The end of the flight attendant?

Forget New York or Dubai. Some of the world’s most expensive and crowded real estate is inside a commercial aircraft.

The claustrophobia of being on a plane can be hard to manage when there are so many pain points along the way: You’re hungry but there’s no meal service on this flight. You’re cold but can’t flag down a flight attendant to bring you a blanket. You need to use the bathroom but there’s a long line.

Bernadette Berger, associate creative director at the Seattle-based agency Teague, had an idea to solve some of those problems — by transforming a traditionally overlooked part of the cabin.
“Galleys are one of the most constrained and complex places for us to design,”

“It’s not only the kitchen, it’s the office, welcoming entryway, it’s the sleeping quarters, the branding space, the work space… all of that, all at once, in one tiny place.
“It’s a huge point of tension for passengers and their experience and with the crew trying to provide service as fast as possible.”

Inspired by Amazon package pickup lockers and Japanese vending machines, Berger began to envision a redesigned galley where on-board lockers could hold everything from earbuds to meals.

The first objective was separating the area where food is stored and the area where food is warmed and readied to serve. This can be treacherous for flight attendants, some of whom have been burned by hot packaging or fallen over while trying to reach something stored high in the galley.
Splitting up the process also frees up valuable galley space.
As Berger explains in her brief, “The storing and warming of food will be automated with robotic systems. The condensed packaging of ready-made food can be sorted and stored all in the lower lobe. Once a meal is ordered by a passenger, robotic arms can locate and transport the meal to the prep area for warming. The robotic arms will then transport the warmed meal to the elevator and the waiting flight attendant.”

But what if you want a snack? Or need to replace your broken headphones? Lockers full of items for purchase will already be on board, and customers can order and pay via an app on their phones.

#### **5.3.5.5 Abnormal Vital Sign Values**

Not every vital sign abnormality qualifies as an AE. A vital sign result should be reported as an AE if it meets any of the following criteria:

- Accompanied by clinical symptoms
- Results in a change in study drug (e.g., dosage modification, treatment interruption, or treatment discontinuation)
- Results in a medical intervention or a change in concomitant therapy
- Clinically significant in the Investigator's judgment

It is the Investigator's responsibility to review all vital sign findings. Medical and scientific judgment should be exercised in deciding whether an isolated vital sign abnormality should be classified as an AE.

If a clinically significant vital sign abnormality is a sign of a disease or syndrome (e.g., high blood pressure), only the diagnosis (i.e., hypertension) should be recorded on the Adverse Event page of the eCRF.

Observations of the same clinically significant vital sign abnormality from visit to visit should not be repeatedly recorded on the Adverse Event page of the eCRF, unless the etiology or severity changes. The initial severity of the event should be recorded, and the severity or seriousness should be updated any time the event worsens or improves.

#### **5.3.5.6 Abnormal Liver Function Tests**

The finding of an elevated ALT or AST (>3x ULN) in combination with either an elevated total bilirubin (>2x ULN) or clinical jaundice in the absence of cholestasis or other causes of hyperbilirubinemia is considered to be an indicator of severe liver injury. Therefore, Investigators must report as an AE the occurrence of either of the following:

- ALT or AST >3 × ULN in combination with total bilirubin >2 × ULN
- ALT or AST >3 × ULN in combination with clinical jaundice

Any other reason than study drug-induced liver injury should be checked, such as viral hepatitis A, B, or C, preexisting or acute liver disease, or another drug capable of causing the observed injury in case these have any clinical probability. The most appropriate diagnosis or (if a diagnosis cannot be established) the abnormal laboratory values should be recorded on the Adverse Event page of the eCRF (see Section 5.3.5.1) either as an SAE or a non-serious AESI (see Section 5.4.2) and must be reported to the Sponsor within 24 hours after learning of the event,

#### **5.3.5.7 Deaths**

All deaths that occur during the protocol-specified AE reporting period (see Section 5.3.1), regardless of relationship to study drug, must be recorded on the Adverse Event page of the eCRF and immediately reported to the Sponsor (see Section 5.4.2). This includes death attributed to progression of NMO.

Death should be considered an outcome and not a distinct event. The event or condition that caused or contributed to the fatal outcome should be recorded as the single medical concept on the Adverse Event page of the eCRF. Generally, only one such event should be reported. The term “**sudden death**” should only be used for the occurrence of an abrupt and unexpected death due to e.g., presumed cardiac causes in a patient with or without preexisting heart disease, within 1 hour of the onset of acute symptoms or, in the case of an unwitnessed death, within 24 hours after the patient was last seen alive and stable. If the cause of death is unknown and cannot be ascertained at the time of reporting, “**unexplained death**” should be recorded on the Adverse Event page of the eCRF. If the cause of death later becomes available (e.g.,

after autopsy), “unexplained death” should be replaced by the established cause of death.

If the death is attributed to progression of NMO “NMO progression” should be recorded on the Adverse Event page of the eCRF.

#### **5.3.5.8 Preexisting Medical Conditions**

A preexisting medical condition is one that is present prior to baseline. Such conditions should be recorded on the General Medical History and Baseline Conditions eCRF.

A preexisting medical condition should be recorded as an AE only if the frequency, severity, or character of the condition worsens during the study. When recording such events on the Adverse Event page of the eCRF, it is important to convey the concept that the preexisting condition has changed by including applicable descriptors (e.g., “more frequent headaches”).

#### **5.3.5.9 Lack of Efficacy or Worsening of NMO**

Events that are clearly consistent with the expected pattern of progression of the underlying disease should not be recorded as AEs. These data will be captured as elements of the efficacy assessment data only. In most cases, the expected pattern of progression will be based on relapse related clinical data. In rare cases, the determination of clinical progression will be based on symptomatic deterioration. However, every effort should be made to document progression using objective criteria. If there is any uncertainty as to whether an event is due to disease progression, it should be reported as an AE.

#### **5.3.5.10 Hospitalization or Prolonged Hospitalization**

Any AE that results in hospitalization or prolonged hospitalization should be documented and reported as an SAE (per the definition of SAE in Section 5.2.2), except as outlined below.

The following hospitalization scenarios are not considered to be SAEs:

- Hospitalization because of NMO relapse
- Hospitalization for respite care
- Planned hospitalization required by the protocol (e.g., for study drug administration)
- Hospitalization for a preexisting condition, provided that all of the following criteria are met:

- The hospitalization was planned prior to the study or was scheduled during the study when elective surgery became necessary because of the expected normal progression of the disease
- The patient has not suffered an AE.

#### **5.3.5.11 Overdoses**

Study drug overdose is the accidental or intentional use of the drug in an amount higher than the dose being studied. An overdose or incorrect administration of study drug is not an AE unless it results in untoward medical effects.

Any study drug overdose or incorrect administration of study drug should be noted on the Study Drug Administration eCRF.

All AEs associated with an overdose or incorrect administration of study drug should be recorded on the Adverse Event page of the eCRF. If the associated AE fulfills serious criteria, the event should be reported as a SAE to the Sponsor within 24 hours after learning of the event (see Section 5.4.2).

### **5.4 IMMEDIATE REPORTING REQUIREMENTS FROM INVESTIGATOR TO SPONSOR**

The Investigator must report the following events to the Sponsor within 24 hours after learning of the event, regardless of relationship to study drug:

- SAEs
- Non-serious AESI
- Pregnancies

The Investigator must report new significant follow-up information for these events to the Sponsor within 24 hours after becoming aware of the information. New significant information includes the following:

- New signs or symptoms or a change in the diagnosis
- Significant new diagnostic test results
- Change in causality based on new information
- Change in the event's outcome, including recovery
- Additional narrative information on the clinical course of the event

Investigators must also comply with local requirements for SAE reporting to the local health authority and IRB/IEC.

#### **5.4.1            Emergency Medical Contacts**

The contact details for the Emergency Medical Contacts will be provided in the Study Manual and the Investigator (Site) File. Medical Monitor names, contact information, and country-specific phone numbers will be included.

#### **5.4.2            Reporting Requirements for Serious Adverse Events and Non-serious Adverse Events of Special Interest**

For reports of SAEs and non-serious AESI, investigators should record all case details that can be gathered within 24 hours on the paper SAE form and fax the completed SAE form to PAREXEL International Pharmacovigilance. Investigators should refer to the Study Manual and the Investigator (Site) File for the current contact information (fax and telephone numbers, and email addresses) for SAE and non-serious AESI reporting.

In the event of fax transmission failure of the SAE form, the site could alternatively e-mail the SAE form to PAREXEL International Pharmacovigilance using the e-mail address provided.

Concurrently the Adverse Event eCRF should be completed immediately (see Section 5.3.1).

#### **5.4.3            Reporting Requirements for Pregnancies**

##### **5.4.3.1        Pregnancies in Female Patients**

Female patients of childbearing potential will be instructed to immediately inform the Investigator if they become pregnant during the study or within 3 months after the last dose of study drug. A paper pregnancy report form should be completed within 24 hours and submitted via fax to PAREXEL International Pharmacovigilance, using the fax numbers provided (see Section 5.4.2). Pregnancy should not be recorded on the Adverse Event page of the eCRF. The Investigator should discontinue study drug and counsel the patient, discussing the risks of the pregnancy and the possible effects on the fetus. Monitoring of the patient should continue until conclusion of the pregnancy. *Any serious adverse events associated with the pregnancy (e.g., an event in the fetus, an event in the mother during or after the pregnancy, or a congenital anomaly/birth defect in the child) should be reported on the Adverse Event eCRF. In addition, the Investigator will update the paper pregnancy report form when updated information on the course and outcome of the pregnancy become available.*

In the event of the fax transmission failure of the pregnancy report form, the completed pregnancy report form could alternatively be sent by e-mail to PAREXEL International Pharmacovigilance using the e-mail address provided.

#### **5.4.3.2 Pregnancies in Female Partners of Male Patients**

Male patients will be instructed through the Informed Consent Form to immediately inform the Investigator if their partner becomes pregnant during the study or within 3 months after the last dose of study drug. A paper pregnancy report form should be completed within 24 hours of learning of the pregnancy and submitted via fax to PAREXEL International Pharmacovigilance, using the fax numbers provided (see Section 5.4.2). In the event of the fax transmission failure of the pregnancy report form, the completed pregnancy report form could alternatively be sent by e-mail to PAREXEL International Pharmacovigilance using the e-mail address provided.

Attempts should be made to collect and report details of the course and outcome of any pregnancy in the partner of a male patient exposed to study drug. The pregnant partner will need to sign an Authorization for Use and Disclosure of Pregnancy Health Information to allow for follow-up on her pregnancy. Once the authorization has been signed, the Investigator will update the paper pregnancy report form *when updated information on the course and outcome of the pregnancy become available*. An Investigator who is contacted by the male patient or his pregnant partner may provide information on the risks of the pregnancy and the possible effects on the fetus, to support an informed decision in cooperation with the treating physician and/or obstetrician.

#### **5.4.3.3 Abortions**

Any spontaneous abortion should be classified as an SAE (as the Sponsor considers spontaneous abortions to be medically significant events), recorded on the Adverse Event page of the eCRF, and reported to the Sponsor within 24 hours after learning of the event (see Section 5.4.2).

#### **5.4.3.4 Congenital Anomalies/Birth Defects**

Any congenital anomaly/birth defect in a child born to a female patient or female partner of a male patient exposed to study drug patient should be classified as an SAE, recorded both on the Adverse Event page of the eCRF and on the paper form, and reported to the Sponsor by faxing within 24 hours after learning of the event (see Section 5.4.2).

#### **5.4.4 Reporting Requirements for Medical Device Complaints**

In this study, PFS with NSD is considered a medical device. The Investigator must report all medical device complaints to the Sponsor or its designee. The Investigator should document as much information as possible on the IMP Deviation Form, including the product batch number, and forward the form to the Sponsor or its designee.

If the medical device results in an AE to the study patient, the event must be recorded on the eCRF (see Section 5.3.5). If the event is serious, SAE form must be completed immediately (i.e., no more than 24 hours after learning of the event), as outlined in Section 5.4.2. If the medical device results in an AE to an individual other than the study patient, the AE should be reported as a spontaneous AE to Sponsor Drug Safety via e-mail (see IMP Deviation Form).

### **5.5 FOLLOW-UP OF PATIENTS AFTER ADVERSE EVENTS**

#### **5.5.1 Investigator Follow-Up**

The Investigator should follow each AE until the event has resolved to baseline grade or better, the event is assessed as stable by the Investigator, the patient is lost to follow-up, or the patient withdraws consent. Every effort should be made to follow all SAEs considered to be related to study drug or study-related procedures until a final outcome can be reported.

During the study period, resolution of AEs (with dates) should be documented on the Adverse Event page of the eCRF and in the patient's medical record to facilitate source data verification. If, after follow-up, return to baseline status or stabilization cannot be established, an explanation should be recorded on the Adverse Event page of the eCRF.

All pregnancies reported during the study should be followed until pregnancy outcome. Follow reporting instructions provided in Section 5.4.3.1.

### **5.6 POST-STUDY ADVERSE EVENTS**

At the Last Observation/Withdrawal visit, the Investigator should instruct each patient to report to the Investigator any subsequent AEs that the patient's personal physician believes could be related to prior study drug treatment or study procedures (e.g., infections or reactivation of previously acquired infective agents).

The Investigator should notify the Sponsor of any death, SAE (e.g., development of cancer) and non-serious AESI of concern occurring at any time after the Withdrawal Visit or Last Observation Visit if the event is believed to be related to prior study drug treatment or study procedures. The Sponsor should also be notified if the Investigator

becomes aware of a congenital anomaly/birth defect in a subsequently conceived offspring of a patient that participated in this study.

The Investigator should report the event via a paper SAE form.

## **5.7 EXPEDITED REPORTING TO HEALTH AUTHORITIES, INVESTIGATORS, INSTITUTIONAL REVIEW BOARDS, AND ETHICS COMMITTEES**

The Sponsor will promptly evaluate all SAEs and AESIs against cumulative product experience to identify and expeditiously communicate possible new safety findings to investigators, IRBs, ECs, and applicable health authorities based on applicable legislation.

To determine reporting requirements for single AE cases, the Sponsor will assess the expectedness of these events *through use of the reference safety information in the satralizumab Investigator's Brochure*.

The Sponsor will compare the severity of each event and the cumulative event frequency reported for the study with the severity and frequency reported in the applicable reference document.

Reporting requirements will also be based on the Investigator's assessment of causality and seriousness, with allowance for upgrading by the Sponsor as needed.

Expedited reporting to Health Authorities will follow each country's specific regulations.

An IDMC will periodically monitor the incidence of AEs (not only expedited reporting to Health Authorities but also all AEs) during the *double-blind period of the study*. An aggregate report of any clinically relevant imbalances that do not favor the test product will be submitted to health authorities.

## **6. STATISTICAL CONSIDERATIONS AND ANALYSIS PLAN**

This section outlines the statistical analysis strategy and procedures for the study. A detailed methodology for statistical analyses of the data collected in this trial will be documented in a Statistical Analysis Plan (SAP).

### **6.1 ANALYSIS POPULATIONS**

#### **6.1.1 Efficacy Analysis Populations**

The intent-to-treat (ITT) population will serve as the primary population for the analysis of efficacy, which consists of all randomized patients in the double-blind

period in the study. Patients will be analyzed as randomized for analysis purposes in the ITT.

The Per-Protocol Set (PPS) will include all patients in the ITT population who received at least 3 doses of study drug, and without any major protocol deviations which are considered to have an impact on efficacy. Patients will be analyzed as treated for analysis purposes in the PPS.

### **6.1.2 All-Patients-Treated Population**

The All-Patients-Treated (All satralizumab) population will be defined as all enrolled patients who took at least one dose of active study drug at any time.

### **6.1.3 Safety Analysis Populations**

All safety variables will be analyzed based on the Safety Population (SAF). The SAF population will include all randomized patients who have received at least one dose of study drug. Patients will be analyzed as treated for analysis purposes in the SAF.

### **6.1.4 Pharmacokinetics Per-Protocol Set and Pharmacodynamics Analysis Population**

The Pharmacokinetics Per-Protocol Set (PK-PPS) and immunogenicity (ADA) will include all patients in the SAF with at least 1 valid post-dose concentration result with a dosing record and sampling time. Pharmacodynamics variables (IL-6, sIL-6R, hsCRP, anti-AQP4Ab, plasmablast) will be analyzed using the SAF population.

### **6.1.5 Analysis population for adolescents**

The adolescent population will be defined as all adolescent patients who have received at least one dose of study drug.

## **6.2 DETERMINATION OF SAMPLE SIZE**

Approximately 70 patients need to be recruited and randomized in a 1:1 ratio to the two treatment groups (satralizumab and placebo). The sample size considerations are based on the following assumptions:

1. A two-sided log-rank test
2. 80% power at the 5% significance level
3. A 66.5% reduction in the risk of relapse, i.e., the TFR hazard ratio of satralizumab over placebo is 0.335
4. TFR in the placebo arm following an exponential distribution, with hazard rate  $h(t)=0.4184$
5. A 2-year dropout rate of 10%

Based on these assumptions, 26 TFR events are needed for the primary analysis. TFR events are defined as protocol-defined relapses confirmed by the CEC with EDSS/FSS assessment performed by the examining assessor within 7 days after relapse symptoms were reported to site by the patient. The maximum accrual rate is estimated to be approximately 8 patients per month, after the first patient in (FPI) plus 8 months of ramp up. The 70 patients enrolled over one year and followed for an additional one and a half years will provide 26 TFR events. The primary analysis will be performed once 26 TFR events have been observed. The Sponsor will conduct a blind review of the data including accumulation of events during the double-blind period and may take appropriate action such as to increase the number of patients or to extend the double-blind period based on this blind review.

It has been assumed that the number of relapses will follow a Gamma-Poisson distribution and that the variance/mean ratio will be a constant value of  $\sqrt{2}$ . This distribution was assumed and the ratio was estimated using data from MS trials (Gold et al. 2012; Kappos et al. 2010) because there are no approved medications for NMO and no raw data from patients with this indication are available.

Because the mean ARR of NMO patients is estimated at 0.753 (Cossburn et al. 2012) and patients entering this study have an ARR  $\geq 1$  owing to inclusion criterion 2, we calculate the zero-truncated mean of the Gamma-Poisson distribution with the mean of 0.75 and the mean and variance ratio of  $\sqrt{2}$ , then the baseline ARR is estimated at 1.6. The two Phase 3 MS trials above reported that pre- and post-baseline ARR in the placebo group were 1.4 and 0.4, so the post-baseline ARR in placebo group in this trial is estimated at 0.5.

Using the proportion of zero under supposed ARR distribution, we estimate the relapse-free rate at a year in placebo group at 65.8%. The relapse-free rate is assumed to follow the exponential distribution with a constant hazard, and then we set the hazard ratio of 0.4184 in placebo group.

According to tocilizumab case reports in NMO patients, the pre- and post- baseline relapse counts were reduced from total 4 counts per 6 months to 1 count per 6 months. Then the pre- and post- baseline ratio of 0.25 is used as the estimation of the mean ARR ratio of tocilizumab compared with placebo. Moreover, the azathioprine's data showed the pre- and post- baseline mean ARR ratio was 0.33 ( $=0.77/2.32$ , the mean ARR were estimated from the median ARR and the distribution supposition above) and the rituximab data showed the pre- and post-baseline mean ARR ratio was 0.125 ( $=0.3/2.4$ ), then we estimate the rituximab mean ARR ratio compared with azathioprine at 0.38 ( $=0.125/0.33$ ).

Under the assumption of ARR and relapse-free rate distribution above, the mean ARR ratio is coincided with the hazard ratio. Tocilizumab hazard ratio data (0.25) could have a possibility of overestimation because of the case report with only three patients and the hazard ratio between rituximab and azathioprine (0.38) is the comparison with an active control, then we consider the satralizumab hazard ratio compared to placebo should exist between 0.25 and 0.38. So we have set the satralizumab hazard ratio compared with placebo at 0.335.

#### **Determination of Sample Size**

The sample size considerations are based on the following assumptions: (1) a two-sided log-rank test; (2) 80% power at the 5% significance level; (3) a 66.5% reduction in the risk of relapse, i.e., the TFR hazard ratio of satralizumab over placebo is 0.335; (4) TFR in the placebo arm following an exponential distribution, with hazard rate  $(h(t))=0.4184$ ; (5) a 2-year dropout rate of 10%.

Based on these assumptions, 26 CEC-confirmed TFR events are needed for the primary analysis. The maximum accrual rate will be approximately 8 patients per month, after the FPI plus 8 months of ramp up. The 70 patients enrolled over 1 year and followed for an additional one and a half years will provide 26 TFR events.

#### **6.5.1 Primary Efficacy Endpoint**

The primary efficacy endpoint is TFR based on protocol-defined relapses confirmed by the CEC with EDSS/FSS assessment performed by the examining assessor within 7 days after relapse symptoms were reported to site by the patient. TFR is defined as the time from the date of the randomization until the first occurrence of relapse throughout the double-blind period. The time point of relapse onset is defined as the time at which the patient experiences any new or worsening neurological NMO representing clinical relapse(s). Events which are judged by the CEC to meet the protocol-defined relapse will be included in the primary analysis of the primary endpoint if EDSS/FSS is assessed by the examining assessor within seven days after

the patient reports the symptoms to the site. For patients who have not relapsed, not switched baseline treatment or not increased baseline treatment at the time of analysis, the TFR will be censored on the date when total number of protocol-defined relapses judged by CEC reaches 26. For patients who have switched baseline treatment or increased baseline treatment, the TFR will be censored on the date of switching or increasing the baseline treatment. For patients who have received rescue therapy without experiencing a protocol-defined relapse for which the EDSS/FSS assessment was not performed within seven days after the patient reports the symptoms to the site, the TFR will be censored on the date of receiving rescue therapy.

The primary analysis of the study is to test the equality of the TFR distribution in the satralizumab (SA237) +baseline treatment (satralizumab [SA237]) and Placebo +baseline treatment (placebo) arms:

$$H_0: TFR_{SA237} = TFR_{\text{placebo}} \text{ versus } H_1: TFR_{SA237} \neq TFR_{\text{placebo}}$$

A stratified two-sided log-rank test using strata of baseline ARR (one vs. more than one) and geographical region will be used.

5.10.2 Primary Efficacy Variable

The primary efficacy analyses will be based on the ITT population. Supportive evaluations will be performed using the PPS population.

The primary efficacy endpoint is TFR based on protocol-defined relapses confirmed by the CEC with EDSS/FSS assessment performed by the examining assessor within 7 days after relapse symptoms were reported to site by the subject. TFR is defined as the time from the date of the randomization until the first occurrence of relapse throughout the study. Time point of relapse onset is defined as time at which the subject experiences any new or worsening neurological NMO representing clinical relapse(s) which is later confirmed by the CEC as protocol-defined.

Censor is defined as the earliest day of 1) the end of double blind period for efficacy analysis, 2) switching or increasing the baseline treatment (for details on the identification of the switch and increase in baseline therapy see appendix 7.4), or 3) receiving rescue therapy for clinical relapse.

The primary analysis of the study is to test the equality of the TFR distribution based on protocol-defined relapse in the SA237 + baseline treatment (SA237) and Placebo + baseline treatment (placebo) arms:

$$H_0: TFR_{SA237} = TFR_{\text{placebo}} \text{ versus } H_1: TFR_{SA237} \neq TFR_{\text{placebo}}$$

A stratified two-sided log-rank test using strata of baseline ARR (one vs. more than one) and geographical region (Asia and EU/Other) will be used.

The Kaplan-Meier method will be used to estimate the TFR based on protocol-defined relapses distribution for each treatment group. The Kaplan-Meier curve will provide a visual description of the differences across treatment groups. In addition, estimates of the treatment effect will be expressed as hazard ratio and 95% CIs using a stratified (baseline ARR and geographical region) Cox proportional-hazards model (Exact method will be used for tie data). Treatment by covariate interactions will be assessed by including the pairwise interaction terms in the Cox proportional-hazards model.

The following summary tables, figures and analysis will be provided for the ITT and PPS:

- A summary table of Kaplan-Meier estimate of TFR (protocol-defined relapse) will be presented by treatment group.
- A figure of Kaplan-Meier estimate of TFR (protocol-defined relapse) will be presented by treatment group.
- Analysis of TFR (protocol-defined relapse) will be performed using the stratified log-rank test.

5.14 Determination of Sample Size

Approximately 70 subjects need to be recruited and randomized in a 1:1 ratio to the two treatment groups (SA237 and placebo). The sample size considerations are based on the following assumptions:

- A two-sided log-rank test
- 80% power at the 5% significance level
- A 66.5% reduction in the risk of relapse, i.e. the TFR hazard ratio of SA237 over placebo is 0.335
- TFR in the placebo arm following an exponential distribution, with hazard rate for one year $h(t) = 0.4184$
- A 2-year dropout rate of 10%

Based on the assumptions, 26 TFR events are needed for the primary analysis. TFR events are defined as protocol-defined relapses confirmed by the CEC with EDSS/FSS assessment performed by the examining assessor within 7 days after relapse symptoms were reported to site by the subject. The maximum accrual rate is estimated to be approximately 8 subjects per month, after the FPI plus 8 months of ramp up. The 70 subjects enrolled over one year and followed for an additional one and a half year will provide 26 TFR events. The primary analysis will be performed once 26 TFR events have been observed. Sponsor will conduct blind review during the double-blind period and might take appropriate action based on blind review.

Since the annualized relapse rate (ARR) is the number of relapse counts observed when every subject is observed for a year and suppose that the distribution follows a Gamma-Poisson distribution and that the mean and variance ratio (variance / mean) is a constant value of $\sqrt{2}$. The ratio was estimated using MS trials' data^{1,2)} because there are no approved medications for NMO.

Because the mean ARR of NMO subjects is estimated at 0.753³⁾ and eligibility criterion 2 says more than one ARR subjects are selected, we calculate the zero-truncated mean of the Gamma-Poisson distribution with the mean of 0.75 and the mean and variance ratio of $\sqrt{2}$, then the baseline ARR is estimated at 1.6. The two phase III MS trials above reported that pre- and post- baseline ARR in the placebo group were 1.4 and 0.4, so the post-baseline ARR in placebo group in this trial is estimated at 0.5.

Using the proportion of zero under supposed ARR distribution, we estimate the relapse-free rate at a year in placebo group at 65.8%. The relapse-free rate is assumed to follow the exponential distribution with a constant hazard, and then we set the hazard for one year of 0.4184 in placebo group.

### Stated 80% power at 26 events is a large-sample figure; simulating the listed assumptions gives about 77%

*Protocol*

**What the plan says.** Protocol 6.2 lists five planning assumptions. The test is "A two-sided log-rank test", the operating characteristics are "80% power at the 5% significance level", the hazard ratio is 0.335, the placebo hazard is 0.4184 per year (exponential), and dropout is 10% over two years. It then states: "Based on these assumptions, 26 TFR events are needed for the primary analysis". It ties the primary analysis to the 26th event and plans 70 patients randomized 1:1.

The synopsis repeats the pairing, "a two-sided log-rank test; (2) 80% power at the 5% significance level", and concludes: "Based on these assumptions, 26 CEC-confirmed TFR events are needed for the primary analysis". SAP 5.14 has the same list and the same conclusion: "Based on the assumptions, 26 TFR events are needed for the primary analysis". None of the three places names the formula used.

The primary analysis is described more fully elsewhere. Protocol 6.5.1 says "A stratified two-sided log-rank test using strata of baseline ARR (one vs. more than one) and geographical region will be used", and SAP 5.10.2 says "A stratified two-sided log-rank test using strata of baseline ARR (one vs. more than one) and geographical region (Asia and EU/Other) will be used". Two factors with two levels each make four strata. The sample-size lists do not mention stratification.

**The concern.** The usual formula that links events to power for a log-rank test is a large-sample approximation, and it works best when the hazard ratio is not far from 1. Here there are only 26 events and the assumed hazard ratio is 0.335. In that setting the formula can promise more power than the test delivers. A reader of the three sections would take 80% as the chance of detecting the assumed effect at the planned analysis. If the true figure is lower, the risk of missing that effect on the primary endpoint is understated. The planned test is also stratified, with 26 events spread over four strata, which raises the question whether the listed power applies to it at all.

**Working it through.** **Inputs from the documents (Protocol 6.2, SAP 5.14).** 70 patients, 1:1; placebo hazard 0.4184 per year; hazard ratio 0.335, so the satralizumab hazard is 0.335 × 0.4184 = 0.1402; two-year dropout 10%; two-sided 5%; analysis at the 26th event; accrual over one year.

From there, travelers will get a QR code that they can scan to open the locker and pull out the item inside.
Sounds cool, right? Sure, but it’s all still very hypothetical — Berger’s design isn’t even a prototype yet.
Still, it calls attention to one of the most challenging spaces on a plane. While much fuss is made about the size of airplane seats and leg room for passengers, galleys are often ignored by travelers.
Berger’s concept was designed by request for Aircraft Interiors International, an industry publication, and shows that there are ways to optimize planes for efficiency having to squeeze people into tinier seats or charge them to print a boarding pass.

But it’s critical to note that Berger’s proposal doesn’t mean flight attendants will all be made obsolete.
In fact, it’s quite the opposite: Automating a major component of the job will free them up to do more meaningful tasks.
Berger and her team have worked with several flight attendants to talk about what would best help juggle many tasks at 40,000 feet.

“I think we have demanded that flight attendants be responsible for more and more, with less and less support,” she says. “If we can reduce their load … they can focus on the hand delivery and talking with and helping passengers.”
She adds: “It’s our job to not only be the advocate for the passenger but for the flight attendant.”

Beyond the expected in-flight offerings like snacks and pillows, Berger thinks the lockers have the capability to majorly change the way people consume on board.
She notes that airports are filled with luxury stores to tempt the traveler into buying one last souvenir and pricey restaurants that take advantage of opportunity cost.
And what’s even more isolating than an airport in an unfamiliar city? The inside of metal tube in the sky, where you can’t just get up and walk somewhere else to compare prices.

In addition to expanding the kind of products available to claim on board — she suggests kids’ toys and games as one possibility, plus duty-free items like alcohol and perfume — Berger hopes to connect all aspects of travel seamlessly off the plane and on.
For example, travelers could not just ask for a kosher or vegetarian meal when booking their ticket — instead, they could order from a favorite local restaurant or select a meal from a service like UberEats, to be delivered to the plane ahead of take-off.

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